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Antibiotic resistance threatens to reverse gains in life expectancy and undermine surgical advances like joint replacements — and misconceptions about the problem may be making it worse, the World Health Organization warned on Monday.

A multi-country survey conducted by the WHO uncovered dismaying — and dangerous — misunderstandings about the problem, which arises when bacteria mutate into new strains that can withstand most or all the antibiotics in the modern medicine chest. Those bacteria, often dubbed “superbugs,” can be deadly.


Concerted action is needed to stem the rising tide of resistance, the Geneva-based global health agency said. Without it, some procedures that are now routine in health care may be too risky to undertake, said Dr. Keiji Fukuda, the WHO’s special representative for antimicrobial resistance.

“Antibiotics are really one of the miracles of the time that we live in. They are a global good. And they are also a global good that we cannot take for granted,” Fukuda told reporters.

“By reducing the ability to handle infections, we are really talking about the ability to treat many chronic diseases — diseases like diabetes, like cancer. Patients who have these kinds of diseases are susceptible to infections. … Consequently people are going to have infections for longer. More people are going to die. It’s going to cost more.”


Resistant bacteria cause 23,000 deaths and more than 2 million illnesses in the US each year, according to the Centers for Disease Control and Prevention. A British report last year predicted the global death toll from superbugs could reach 10 million a year by 2050.

The WHO survey found people don’t understand the problem. A third of survey respondents thought they should stop taking an antibiotic prescription when they start to feel better — a practice that helps to drive resistance, because bacteria that haven’t been killed by the initial doses may multiply and mutate.

Overuse of antibiotics also spurs resistance, and the survey found more troubling news in that arena: Nearly two-thirds of respondents thought antibiotics were effective treatments for colds and the flu, even though those illnesses are caused by viruses — which are immune to the drugs. And one-quarter of respondents felt it was OK to take antibiotics that had been prescribed for someone else, as long as they were being used to treat the same illness.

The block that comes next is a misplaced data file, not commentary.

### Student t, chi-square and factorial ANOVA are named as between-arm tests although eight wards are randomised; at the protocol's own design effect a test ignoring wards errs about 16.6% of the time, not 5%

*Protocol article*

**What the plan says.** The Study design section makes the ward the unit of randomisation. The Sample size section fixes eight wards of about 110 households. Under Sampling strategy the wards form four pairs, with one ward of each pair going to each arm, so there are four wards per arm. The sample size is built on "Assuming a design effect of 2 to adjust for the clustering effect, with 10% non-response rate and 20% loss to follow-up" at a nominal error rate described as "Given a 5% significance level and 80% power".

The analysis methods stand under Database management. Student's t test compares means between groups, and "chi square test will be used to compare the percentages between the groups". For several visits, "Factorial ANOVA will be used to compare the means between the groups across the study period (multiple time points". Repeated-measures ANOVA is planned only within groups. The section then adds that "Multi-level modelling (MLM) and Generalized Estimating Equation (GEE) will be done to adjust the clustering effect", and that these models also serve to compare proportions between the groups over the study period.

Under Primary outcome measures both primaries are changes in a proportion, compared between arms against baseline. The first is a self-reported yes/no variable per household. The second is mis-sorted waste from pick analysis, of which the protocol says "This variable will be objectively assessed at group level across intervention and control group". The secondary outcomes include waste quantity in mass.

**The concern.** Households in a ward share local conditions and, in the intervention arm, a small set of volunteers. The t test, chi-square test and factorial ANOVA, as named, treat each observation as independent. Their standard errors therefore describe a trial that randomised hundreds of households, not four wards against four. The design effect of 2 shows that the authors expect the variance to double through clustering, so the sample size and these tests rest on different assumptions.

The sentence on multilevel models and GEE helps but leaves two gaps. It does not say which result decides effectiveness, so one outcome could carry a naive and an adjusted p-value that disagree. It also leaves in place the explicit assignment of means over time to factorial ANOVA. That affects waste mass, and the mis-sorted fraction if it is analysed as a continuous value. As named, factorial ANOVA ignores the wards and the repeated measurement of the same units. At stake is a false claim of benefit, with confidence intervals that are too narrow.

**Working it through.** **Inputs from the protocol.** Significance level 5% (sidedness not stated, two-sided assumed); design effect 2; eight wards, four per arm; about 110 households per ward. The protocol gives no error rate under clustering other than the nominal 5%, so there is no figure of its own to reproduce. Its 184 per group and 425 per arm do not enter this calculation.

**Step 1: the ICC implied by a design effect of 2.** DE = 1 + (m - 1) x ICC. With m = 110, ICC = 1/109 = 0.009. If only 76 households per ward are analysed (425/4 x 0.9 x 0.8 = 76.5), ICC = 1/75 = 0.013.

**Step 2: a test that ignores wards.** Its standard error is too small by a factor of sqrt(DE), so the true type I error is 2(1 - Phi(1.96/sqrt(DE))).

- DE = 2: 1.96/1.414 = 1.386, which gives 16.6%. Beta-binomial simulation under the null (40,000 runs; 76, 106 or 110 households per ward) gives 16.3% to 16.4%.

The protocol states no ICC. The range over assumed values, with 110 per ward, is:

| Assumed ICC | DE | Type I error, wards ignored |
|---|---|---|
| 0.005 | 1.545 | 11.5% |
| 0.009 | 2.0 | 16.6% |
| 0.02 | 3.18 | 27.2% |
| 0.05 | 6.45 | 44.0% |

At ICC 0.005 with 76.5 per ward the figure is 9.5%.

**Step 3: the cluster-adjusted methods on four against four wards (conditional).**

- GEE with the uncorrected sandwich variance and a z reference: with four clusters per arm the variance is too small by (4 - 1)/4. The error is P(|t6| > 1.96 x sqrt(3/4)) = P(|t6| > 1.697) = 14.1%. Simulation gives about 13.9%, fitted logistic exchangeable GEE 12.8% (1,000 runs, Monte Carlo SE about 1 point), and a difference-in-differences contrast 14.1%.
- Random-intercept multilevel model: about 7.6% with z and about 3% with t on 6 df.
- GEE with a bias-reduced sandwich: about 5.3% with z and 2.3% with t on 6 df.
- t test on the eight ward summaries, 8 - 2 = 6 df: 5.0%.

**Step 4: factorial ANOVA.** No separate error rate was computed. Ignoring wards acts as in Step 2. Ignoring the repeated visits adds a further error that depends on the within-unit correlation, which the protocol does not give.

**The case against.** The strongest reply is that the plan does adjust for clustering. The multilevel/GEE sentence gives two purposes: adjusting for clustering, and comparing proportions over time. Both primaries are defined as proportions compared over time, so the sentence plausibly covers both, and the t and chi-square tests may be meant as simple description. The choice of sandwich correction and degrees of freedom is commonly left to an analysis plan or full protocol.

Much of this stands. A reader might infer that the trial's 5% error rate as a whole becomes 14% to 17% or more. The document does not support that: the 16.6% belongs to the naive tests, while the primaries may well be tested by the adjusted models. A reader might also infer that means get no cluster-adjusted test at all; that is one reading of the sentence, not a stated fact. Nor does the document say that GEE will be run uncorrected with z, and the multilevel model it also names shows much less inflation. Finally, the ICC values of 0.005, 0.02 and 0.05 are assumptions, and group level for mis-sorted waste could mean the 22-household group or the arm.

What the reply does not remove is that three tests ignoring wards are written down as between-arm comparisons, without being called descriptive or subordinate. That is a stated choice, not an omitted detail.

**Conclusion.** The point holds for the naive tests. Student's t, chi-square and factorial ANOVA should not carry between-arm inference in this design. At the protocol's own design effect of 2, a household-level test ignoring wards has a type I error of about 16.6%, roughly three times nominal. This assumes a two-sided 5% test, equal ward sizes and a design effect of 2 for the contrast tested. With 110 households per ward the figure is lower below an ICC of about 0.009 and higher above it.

Other questions revealed that respondents didn’t understand how resistance works. Two-thirds thought people who take their drugs correctly are not at risk, and 44 percent felt that that resistance is only a problem for people who regularly take antibiotics. In fact, a person who has never taken antibiotics could be infected with a resistant strain of bacteria and so could a person who only takes the drugs as directed.

The way resistance plays out also eluded most people, with 76 percent believing it means antibiotics stop working for them because their bodies become resistant to the drugs. In fact, it’s the bacteria that become resistant. They can then spread to infect other people.

The survey did suggest that people are open to potential solutions. Seventy-three percent of respondents said farmers should reduce the amounts of antibiotics used in food production. Agricultural use of antibiotics is enormous, exceeding human use many times over. The drugs are mostly used to promote growth of livestock, not to treat sick animals.

A few countries — Denmark and the Netherlands among them — have stopped using antibiotics as growth promoters, said WHO’s director-general, Dr. Margaret Chan, who noted farmers are able to charge premium prices for their meat as a result. 

Fukuda said the WHO hopes to see signs of progress over the next five to 10 years, with countries uniformly adopting good practices for the prescription and use of antibiotics. That should lead to a decline in the numbers of people hospitalized with and deaths caused by antibiotic resistant infections. But he cautioned there is tough slogging ahead.

“To turn this around in all parts of the world is going to take us decades. And it’s not going to be a one-time action. We’re going to have to sustain it. It’s basically a race against the pathogens that we deal with,” Fukuda said.

The survey was completed by more than 10,000 people in 12 countries. Two countries from each of the WHO’s six regional divisions were selected to be surveyed. The United States was not among the countries selected.